The US National Hurricane Center (NHC) in its latest advisory at 08:00 (local time) on Sunday, September 13, reports that Tropical Storm Sally has strengthened as it continues to trek through the Gulf of Mexico. In the advisory, the NHC has recorded Sally approximately 115 mi (190 km) west of Port Charlotte (Florida) with maximum sustained winds of 50 mph (85 kph), moving west-northwest at 13 mph (20 kph). It is forecast to strengthen as it passes through the Gulf of Mexico and expected to become a hurricane before nearing the US coastline late on Monday or early Tuesday. Further strengthening is possible over the course of Tuesday.
The following warnings and watches are in effect:
- A hurricane warning is in effect between Grand Isle (Louisiana) and Ocean Springs (Mississippi) and for Lake Pontchartrain and Lake Maurepas, including metropolitan New Orleans (Louisiana)
- A hurricane watch is in effect east of Ocean Springs to the Alabama/Florida border
- A storm surge warning is in effect from Port Fourchon (Louisiana) to the Mississippi/Alabama border, as well as for Lakes Pontchartrain, Maurepas, and Borgne
- A storm surge watch is in effect between the Mississippi/Alabama border to the Alabama/Florida border
- A tropical storm warning is in effect east of Ocean Springs to Indian Pass (Florida)
- A tropical storm watch is in effect between Indian Pass and the Ochlockonee River (Florida)
Wind damage, coastal flooding, and dangerous sea conditions are expected during the passing of the storm, and significant disruptions to transportation, business, and utilities are likely in the coming days.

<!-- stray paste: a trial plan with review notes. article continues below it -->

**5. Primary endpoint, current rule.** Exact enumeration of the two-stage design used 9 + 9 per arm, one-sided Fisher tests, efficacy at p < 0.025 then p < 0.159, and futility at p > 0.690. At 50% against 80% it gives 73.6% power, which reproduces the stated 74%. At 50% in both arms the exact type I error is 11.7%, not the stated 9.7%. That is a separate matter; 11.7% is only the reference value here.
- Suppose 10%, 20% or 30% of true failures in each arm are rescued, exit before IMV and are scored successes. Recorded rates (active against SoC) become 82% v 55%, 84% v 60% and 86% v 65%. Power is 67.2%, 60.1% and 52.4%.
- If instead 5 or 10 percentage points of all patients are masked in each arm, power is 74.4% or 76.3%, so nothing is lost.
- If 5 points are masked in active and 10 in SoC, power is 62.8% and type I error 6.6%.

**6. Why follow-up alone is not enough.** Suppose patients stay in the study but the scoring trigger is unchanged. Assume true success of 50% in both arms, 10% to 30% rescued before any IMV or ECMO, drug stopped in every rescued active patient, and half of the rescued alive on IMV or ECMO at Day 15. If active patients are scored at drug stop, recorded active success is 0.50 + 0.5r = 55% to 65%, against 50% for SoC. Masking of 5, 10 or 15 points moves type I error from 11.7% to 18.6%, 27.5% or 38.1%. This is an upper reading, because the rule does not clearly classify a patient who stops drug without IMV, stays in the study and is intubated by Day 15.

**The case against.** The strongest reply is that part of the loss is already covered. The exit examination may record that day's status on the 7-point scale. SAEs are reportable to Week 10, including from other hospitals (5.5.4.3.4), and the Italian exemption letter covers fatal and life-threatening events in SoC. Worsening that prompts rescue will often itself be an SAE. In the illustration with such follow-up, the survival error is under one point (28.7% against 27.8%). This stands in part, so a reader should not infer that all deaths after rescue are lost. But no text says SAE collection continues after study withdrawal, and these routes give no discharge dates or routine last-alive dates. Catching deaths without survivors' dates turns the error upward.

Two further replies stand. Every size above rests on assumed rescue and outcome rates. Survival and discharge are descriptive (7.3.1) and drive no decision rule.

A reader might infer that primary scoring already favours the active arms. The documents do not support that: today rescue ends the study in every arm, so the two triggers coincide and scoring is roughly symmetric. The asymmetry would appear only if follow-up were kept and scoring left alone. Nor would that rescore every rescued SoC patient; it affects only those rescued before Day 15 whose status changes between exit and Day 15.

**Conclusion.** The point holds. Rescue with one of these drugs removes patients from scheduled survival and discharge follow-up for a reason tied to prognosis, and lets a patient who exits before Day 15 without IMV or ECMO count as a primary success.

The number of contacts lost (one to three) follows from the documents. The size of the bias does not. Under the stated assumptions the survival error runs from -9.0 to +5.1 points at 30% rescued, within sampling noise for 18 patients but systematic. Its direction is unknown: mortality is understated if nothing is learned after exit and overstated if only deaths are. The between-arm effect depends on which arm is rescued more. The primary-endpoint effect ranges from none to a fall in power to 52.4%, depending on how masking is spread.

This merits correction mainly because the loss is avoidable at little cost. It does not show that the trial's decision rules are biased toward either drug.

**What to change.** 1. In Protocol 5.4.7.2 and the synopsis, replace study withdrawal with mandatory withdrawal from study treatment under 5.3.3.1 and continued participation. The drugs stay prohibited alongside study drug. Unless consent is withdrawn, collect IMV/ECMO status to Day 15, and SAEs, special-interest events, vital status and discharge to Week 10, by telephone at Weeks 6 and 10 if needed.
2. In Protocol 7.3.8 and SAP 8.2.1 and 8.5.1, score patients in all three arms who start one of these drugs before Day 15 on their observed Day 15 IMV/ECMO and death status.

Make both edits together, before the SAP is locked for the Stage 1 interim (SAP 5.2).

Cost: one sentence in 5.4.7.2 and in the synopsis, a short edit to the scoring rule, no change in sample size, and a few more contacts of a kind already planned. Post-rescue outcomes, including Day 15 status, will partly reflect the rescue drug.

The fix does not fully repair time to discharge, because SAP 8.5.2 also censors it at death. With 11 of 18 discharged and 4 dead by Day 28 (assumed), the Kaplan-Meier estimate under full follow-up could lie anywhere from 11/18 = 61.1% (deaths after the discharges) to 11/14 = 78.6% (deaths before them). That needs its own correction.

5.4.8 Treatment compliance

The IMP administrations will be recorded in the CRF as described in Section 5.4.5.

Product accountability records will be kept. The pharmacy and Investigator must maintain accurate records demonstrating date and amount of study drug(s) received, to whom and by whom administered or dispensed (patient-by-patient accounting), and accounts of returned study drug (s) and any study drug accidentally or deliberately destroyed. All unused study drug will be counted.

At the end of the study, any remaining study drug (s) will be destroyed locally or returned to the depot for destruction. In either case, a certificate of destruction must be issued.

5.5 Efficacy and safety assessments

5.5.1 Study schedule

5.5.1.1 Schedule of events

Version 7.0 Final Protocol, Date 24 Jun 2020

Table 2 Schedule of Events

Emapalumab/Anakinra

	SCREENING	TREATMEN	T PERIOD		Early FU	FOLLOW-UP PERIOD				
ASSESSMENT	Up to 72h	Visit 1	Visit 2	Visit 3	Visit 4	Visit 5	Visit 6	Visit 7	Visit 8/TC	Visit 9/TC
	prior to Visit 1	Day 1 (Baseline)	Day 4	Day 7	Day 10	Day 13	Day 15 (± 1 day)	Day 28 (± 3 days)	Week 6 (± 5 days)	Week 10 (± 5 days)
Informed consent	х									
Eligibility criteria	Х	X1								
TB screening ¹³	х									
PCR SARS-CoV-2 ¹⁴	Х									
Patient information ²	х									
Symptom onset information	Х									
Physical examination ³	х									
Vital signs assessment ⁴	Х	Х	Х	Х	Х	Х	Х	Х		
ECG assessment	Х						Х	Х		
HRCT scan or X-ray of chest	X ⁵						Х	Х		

The Atlantic hurricane season runs from late May through to the end of November, with activity typically peaking in late August and early September. Numerous tropical storms form in the Atlantic Ocean during this period, with most affecting the Caribbean, the Gulf of Mexico, and the east coast of the United States. Although communities in the region are generally well prepared for adverse weather conditions during the hurricane season, severe storms bring a significant risk of flooding and infrastructural damage.
Organized tropical activity tends to peak in August and September. Storms tend to flood sections of highways and cause dirt-based roads to become temporarily impassable. More organized systems, depending on intensity, can prove catastrophic in terms of tidal surge, wind damage, flooding, and mudslides.
Those in Bermuda are advised to monitor local weather reports, avoid areas directly affected by flooding, confirm road conditions before setting out, and adhere to instructions issued by local authorities.
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